Monday in the Dark with George

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Monday in the Dark with George

The Duplex, NYC, April 15, 2018

Reviewed by Chris Struck for Cabaret Scenes

George Winters

Monday in the Dark with George is a play on Sunday in the Park with George in name only. In essence, perhaps a slight tinge as well.

However, the meeting of the minds of George Winters (pictured), Helen Baldassare, Jay Rogers, Bobby Peaco (piano) and Gerry Geddes (director) produced something whimsical, well-executed, and top notch in its simultaneous creativity and originality. In this 25th anniversary edition, the fantastic group brought out a saucy collection of parodies and true originals that struck again and again with the audience.

Each performer started off with a solo song, then Winters came back for another, singing, “It gets better, so much better, so you better stick around,” from “It Gets Better.” In fact, it was apt to say, because it got even better with each song. To pick out a personal favorite from each performer, I’d have to say for Rogers it was “I’d Planned You a Marvelous Funeral,” which he sang as if he were looking at the open casket of a dear lover or friend. From Winters, I really enjoyed “Eggs in the Rain,” where he put on a pair of glasses, threw his voice to make it a little nerdy, and joked that he’d stand in the rain for hours with a half a dozen eggs waiting to see the girl who’d invited him over for rice and beans. As for Baldassare, she was a pistol every time she took the stage, but you really couldn’t get any better than her intensity in “The Girl Who Put the ‘Sin’ in Cincinnati.” The lyrics danced across the states and the world, rhyming traits of people or types of behaviors with various locations creating an incredibly literal tongue-twister. Simply wow.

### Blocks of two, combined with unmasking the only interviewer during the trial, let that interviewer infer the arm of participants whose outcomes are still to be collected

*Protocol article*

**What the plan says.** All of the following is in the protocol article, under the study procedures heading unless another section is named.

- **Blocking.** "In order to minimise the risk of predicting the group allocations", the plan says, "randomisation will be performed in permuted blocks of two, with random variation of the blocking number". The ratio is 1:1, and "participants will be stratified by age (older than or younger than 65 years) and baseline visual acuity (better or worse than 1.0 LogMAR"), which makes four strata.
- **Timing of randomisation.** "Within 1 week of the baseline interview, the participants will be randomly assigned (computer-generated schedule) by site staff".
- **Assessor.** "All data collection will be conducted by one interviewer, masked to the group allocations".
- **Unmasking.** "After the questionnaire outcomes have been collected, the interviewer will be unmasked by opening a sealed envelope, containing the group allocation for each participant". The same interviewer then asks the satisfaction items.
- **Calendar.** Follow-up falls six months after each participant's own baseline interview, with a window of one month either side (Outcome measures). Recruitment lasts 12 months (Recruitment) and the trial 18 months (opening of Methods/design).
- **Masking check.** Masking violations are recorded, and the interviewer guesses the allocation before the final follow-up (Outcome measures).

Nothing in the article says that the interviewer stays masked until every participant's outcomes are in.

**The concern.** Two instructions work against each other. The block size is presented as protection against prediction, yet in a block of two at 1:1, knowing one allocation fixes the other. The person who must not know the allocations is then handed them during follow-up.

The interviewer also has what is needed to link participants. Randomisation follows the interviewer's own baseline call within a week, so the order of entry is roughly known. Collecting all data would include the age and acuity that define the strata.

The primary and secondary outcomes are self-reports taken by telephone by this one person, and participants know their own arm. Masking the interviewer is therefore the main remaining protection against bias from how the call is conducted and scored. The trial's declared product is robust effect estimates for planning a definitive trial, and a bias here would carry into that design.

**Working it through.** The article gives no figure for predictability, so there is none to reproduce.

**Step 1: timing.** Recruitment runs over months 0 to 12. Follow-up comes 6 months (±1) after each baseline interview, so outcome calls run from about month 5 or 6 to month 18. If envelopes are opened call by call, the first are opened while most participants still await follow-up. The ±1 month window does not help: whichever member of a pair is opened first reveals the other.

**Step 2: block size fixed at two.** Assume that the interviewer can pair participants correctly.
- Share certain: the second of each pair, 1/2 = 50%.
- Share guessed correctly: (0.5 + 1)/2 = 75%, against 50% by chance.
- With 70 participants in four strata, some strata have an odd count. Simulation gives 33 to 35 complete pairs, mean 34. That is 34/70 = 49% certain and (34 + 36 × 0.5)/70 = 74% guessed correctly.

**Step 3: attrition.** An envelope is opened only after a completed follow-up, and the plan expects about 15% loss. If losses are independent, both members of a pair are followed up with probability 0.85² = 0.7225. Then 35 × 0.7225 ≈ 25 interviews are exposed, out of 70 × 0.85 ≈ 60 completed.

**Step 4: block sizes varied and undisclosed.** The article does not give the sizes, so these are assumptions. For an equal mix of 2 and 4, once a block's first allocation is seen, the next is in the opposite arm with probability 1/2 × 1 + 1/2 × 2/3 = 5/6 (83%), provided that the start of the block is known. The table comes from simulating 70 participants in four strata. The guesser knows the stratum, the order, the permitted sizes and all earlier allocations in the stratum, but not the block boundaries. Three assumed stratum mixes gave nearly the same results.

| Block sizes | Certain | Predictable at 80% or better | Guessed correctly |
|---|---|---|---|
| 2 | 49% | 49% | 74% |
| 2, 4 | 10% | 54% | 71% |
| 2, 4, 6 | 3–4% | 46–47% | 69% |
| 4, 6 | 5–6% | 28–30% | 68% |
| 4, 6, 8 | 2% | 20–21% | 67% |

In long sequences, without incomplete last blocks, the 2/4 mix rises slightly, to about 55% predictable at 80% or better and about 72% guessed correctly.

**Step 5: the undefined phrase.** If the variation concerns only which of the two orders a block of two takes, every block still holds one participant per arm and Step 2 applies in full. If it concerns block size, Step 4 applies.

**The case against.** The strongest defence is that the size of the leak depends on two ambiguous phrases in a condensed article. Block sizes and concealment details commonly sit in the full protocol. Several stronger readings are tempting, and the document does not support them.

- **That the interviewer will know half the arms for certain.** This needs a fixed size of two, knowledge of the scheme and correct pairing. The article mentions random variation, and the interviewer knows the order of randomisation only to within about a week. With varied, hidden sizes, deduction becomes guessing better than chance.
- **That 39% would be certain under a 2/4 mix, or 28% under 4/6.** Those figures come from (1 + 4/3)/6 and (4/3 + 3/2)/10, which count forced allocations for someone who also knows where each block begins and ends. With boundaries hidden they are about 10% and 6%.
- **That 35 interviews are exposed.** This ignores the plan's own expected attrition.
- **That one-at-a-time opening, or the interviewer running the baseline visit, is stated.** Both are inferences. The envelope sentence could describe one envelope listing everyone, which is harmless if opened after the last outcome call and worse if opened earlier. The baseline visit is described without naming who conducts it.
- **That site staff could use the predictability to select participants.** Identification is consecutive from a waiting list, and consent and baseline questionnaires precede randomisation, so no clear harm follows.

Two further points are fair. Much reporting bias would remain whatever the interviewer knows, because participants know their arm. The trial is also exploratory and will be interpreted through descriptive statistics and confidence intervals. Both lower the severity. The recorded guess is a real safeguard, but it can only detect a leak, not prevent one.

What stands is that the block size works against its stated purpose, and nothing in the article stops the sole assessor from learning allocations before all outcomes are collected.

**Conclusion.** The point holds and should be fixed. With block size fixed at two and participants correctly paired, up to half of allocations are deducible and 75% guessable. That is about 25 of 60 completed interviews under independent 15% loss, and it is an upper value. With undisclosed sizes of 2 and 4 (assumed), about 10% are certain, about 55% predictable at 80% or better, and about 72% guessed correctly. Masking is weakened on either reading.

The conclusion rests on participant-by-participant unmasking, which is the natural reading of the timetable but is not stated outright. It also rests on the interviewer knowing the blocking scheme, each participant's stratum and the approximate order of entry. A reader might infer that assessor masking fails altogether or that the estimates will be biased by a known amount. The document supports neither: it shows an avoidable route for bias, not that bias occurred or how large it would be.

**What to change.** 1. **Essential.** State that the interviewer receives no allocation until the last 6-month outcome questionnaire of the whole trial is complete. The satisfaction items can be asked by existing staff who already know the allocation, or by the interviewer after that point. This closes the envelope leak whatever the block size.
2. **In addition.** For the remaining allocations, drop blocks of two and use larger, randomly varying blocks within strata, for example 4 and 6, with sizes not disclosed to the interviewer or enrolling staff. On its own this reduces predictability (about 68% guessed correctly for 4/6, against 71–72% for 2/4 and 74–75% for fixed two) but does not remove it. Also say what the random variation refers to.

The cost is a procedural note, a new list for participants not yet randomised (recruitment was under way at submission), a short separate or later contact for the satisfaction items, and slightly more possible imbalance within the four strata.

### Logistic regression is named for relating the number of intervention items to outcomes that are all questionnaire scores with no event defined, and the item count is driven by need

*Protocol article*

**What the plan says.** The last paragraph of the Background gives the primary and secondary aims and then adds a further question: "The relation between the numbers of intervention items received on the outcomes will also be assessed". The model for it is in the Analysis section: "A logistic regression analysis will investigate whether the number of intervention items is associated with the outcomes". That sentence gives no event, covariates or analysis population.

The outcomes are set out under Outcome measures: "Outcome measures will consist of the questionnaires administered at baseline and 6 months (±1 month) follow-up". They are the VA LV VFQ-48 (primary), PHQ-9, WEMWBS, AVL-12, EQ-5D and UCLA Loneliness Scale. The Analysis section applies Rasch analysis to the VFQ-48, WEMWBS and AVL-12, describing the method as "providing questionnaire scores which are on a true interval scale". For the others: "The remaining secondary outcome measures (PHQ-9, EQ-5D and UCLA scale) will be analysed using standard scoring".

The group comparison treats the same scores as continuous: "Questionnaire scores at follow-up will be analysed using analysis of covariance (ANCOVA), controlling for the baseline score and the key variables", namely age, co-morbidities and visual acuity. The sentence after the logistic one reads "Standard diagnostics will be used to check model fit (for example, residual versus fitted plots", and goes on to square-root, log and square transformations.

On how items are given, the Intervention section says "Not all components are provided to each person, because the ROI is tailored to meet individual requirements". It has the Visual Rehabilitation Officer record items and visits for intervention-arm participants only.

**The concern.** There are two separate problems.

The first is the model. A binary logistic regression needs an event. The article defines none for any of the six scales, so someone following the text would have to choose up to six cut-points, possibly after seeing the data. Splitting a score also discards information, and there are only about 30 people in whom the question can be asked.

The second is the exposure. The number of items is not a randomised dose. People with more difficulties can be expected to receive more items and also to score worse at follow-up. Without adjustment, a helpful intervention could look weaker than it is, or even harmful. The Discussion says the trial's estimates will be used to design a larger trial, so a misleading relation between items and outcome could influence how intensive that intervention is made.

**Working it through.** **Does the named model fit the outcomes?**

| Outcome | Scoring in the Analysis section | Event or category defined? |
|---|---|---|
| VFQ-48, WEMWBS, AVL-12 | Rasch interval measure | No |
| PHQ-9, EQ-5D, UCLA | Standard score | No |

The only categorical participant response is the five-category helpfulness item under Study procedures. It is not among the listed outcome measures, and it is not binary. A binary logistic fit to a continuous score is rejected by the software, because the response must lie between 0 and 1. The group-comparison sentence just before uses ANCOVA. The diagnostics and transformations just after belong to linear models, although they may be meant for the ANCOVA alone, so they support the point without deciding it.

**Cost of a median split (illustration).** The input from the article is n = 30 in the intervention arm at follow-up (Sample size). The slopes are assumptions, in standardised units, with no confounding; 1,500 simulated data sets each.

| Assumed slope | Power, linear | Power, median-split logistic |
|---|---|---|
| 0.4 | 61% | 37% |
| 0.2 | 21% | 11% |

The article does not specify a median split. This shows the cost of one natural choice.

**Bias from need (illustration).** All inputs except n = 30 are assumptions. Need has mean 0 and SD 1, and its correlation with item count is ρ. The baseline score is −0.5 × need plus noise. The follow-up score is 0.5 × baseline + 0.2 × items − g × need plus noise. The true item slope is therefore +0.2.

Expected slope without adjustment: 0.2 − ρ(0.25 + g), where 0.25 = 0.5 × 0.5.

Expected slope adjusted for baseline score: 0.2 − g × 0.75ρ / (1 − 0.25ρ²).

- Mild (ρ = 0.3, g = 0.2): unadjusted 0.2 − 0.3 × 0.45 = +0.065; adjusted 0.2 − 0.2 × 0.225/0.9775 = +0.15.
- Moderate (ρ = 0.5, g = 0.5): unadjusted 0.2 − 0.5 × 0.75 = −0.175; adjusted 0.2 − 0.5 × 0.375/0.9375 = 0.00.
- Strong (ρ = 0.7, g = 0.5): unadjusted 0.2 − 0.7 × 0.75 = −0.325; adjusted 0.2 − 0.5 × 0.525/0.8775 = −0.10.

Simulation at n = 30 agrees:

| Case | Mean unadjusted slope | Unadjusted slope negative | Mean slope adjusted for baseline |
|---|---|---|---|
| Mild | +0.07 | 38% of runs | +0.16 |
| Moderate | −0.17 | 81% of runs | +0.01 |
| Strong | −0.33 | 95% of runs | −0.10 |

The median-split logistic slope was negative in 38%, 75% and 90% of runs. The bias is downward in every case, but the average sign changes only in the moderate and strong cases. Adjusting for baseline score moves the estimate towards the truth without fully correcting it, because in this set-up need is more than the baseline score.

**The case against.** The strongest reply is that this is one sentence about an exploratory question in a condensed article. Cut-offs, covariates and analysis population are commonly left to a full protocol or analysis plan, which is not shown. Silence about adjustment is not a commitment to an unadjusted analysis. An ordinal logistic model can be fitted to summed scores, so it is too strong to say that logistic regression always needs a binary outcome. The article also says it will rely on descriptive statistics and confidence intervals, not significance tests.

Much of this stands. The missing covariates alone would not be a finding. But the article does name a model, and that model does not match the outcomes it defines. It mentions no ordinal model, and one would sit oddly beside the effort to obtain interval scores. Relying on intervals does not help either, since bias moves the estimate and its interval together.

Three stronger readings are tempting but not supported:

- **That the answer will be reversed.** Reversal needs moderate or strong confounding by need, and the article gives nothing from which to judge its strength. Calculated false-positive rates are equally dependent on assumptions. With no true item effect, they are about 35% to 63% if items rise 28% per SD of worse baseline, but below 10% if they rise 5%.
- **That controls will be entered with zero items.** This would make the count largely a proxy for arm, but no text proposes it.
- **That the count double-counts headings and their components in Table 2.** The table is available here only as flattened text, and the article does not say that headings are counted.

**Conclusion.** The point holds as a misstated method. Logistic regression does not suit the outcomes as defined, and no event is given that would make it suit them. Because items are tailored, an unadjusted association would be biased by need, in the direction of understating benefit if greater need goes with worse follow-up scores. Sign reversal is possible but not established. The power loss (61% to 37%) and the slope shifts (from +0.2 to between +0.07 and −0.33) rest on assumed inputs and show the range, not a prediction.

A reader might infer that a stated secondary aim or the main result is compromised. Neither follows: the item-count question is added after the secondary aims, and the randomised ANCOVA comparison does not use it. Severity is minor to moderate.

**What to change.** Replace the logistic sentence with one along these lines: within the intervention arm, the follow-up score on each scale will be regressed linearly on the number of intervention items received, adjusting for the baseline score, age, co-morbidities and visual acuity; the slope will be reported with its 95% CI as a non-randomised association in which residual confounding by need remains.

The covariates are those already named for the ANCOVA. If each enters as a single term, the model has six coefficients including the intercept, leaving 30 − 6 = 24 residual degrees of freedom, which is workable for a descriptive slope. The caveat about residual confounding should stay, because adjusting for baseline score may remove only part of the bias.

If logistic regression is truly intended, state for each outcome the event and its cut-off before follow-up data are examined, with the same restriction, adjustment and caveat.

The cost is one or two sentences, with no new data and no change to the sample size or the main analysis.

There were certainly some close rivals to each of these, but perhaps the best single line from a song was when Rogers sang “Who is tending the bars?” during “Cabaret Convention,” where everyone else was invited to sing. Winters, the mastermind behind the clever variations and permutations of the songs shared a little bit about the inspiration for them late in the show. Remarking that he is often asked “where the songs come from,” he mentions that they come to him in a variety of ways, like a spark. He proceeded to relate the story of driving home one night and a cabby telling him, “there’s no U,” meaning the type of turn. He then launched into a song about telling Noah that “There’s No Ewe” on the ark.

With incredibly well-done songs and a lot of fun watching these performers work together, I highly recommend Monday in the Dark with George!

Chris Struck

Chris Struck's debut novel, Kennig and Gold, is due to be officially published in June 2019. He's written reviews for Cabaret Scenes since August of 2017. For more information about the writer, see

This Post Has One Comment

  1. chuckiepie

    Congratulations, George Winters. Bravo to All of these Super Pro Performers! What a Fabulous Cast of All-Stars!

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